KAREN A. RITTINGER, Plaintiff-Appellee Cross-Appellant,
HEALTHY ALLIANCE LIFE INSURANCE COMPANY, doing business as Anthem Blue Cross and Blue Shield; ANTHEM UM SERVICES, INCORPORATED, Defendants-Appellants Cross-Appellees.
Appeals from the United States District Court for the
Southern District of Texas
HIGGINBOTHAM, GRAVES, and WILLETT, Circuit Judges
case involves a bariatric surgery gone wrong and the ensuing
clash over insurance coverage. Given our highly deferential
standard of review, we cannot say that Anthem, the plan
administrator, abused its discretion in either the first or
second internal appeal. Because we agree with Anthem,
Rittinger's cross-appeal (to determine the exact dollar
amount of damages she is owed) is moot.
Rittinger was the beneficiary of an ERISA-covered plan.
Healthy Alliance Life Insurance Company offered the plan and
Anthem Blue Cross Blue Shield (Anthem) administered it.
October 2014, Rittinger underwent bariatric surgery.
Complications arose requiring follow-up surgery and intensive
care. Anthem denied preauthorization for both the bariatric
surgery and the follow-up surgery, writing, "We cannot
approve coverage for weight loss surgery (bariatric surgery)
or hospital care after this surgery. Bariatric or weight loss
surgery is an exclusion in your health plan contract."
Paragraph 33 of the Health Certificate of Coverage
(Certificate) deals with bariatric surgery:
[The plan does not cover] bariatric surgery, regardless of
the purpose it is proposed or performed. This includes but is
not limited to Roux-en-Y (RNY), Laparoscopic gastric bypass
surgery or other gastric bypass surgery . . . . Complications
directly related to bariatric surgery that result in an
Inpatient stay or an extended Inpatient stay for the
bariatric surgery, as determined by Us, are not covered.
there is an exception at the end of Paragraph 33: "This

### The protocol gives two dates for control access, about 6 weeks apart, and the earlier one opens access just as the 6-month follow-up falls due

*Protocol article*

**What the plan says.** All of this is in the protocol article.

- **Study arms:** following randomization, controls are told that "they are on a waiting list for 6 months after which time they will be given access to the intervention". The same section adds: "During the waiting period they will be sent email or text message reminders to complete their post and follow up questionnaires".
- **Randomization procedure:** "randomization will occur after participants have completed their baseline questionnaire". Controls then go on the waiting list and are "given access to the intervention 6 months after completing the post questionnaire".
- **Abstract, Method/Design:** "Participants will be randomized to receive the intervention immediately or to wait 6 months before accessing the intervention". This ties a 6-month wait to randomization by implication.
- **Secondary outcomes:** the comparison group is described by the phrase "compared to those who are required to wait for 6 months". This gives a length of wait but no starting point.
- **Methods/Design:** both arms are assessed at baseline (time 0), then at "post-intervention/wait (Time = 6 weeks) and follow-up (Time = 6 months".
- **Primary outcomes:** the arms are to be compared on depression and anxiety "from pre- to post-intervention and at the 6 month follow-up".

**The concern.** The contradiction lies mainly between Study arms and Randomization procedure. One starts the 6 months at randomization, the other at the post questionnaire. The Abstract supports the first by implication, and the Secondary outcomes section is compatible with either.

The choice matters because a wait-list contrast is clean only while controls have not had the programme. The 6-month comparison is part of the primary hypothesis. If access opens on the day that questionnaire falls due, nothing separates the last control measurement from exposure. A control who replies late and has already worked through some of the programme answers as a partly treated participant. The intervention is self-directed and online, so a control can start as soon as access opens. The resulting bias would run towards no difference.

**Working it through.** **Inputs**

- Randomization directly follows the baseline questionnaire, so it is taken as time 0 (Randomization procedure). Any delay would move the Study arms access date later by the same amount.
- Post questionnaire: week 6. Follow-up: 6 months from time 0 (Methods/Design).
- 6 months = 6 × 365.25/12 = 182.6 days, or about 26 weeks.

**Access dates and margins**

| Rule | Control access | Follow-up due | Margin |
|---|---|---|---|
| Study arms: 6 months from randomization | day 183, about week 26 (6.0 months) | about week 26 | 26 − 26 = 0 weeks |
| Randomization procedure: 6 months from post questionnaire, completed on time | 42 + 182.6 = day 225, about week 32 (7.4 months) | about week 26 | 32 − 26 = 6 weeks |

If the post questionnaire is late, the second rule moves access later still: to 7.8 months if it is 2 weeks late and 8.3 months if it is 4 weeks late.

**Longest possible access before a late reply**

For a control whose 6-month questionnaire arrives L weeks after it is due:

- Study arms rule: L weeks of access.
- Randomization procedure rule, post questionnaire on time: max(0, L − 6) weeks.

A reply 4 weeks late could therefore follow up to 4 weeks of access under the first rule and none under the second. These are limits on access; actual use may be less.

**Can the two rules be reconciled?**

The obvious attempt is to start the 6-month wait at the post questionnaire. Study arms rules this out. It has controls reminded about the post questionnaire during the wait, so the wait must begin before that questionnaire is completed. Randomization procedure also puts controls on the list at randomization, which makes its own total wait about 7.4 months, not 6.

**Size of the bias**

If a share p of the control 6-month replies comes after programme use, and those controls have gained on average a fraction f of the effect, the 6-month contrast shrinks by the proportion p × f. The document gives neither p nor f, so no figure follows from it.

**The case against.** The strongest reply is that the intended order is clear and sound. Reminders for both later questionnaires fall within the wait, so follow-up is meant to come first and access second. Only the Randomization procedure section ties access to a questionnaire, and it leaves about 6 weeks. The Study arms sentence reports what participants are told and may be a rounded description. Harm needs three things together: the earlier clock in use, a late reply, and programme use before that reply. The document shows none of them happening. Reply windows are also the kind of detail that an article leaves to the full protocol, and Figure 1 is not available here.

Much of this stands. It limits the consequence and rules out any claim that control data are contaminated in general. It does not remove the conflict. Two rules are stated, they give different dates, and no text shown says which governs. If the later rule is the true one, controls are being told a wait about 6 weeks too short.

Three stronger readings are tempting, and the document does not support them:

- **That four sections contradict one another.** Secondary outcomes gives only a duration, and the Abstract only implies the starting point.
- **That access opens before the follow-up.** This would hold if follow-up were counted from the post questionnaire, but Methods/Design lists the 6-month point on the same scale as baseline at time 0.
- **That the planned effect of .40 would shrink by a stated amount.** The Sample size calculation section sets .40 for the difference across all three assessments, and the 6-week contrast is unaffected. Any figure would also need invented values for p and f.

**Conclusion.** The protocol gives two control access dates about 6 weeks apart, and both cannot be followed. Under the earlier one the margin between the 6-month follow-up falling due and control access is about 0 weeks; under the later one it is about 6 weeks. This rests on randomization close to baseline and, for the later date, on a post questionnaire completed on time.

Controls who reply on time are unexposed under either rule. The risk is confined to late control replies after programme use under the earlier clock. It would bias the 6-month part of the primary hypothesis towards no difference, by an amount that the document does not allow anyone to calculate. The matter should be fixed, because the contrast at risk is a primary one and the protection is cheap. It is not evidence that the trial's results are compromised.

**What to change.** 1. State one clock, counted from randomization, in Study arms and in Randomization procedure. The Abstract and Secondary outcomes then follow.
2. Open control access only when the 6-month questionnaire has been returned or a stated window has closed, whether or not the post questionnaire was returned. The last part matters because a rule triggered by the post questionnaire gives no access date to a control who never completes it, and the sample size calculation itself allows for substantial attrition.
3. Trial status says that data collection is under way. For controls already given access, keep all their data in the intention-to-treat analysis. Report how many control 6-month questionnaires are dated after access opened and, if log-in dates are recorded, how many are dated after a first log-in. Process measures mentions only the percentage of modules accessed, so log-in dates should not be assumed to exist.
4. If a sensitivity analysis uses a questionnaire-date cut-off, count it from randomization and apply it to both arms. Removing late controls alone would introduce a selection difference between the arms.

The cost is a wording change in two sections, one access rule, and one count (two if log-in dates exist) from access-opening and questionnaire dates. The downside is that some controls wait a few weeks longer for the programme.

exclusion does not apply to conditions including but not
limited to . . . excessive nausea/vomiting." Since none
of Rittinger's preauthorization information mentioned
"excessive nausea/vomiting," Anthem cited Paragraph
33's exclusion and denied coverage.
next month, Rittinger's husband emailed Anthem. He
explained that he had "Medical Power of Attorney . . .
to speak on behalf of [his] wife[, ] Karen Rittinger."
He stated that he "would like to file an appeal for her
hospitalizations which began on 10/15/2014." Anthem
treated this as an official first-level appeal. After
gathering more information from Rittinger and her surgeons
and obtaining an independent peer review, Anthem again denied
April 2015, Rittinger hired counsel and filed a second-level
internal appeal. She submitted materials about her medical
history and the surgery. Emphasizing Paragraph 33's
exception for bariatric surgery where there is
"excessive nausea/vomiting," Rittinger provided
records showing: (1) she suffered from Gastroesophageal
Reflux Disease (GERD) and esophagitis, (2) GERD/esophagitis
is linked to nausea and vomiting, and (3) she underwent
surgery to address these problems.
convened a five-person "Grievance Advisory Panel"
(GAP) to evaluate Rittinger's second-level appeal. The
GAP quoted Paragraph 33, concluded it excluded
Rittinger's bariatric surgery, and affirmed the denial of
exhausted her internal remedies, Rittinger sued. Both parties